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Alumnus Q&A: Tony Lavely

by Robin Donohoe
One of my favorite parts of my job as Talk of the Tiger Editor is that I get to look through old newspapers and make “Newtonite Way Back When”s. One day I was making scans of an article from February 18, 1960, and I came across a Senior Standout, an article highlighting senior’s talents. I quickly read it and I then googled the name “Tony Lavely.” After about a week of searching, we contacted him, and then a week later I asked him some questions. The reason I started asking him about Friendly’s was because when we googled him, a Friendly’s page came up with his biography.
Q: What is your favorite Friendly’s menu item?
A: Before I answer this, I should tell you that I no longer work for Friendly’s Ice Cream. I joined them on an interim basis in 2011 as EVP & Chief Marketing Officer to help them emerge from bankruptcy. Currently, I work with a portfolio of chain restaurant companies and private equity firms as a marketing consultant.
I grew up in Massachusetts with Friendly’s and still love the Brand. My favorite ice cream flavor is Cookies ‘n Cream. On their food menu my favorite is the Reuben SuperMelt. Unfortunately, I can’t eat for free anymore!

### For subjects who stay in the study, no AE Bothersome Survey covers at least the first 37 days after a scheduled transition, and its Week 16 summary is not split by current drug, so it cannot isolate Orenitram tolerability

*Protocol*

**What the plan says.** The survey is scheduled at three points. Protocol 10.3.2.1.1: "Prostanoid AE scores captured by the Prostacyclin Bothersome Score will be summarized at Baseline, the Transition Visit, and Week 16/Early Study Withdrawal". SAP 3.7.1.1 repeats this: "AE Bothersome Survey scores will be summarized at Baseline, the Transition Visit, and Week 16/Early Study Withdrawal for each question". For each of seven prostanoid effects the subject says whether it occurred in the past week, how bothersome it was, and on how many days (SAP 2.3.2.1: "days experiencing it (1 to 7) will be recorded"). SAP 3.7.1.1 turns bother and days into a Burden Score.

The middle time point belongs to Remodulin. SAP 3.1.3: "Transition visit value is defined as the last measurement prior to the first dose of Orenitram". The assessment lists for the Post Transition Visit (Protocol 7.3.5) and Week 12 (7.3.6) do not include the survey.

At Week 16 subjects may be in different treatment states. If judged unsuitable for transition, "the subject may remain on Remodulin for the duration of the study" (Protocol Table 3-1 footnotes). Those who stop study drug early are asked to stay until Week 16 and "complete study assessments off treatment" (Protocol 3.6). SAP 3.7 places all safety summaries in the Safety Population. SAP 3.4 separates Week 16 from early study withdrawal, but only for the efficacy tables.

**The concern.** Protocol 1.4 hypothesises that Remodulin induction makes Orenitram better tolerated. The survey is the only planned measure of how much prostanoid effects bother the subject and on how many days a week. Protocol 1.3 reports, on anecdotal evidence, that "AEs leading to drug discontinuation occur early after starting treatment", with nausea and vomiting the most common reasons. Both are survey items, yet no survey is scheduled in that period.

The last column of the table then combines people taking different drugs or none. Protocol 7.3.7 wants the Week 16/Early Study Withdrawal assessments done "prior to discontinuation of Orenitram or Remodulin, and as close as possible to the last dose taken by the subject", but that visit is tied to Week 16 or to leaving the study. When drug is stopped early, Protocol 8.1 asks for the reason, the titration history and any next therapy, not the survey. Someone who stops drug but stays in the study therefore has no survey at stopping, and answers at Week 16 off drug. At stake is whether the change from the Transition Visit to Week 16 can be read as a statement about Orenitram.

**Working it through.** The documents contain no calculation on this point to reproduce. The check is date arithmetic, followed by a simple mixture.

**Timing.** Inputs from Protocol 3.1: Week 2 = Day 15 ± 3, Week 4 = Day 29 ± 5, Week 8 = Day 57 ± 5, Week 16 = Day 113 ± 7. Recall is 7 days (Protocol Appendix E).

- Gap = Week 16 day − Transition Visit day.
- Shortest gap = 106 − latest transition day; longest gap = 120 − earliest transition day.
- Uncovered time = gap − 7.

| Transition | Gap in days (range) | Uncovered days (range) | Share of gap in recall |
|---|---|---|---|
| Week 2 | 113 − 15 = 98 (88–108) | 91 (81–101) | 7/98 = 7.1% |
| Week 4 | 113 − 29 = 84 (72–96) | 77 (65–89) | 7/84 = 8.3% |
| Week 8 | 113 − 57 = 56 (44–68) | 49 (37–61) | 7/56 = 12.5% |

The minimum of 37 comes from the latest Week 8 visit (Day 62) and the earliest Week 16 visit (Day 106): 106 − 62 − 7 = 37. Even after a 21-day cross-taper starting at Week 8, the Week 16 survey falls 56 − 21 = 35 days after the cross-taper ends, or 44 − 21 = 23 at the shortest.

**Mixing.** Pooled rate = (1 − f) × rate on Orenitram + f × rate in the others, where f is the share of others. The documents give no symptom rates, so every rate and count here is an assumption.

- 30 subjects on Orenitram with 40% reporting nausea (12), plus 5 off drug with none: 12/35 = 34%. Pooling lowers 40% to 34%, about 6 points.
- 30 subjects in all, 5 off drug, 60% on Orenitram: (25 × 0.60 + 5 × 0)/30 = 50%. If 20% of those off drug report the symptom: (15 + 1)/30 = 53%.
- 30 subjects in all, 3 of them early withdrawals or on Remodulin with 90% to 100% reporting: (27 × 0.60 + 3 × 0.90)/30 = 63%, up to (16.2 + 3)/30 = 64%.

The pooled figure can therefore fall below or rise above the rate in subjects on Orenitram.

In 2010, Tony Lavely performed as Elvis while singing "A Little Less Conversation" in Las Vegas during a company convention.
In 2010, Tony Lavely performed as Elvis while singing “A Little Less Conversation” in Las Vegas during a company convention.

Q: Do you still sing? Back in 1960 you were a member of a chorus.
A: My favorite performances in high school were the full version of Handel’s Messiah, and the full version of Mendelssohn’s Elijah. When I got to Yale, I found out that you couldn’t be on the football team and in a singing group because they both practiced at the same time. But I continued with my love of music informally. I know the lyrics to every song Elvis ever sang. I no longer sing in a group, but I can do a pretty good rendition of every song in the Yale Songbook, too. In 2010, I performed live in Las Vegas as an Elvis impersonator at a company convention singing “A Little Less Conversation.” I also performed as Shania Twain, singing “I Feel Like a Woman,” at my son’s graduation party at Amherst in 2006. Mostly it was to embarrass him!
Q: As a chief marketing officer, how do you get your advertisements across to teenagers?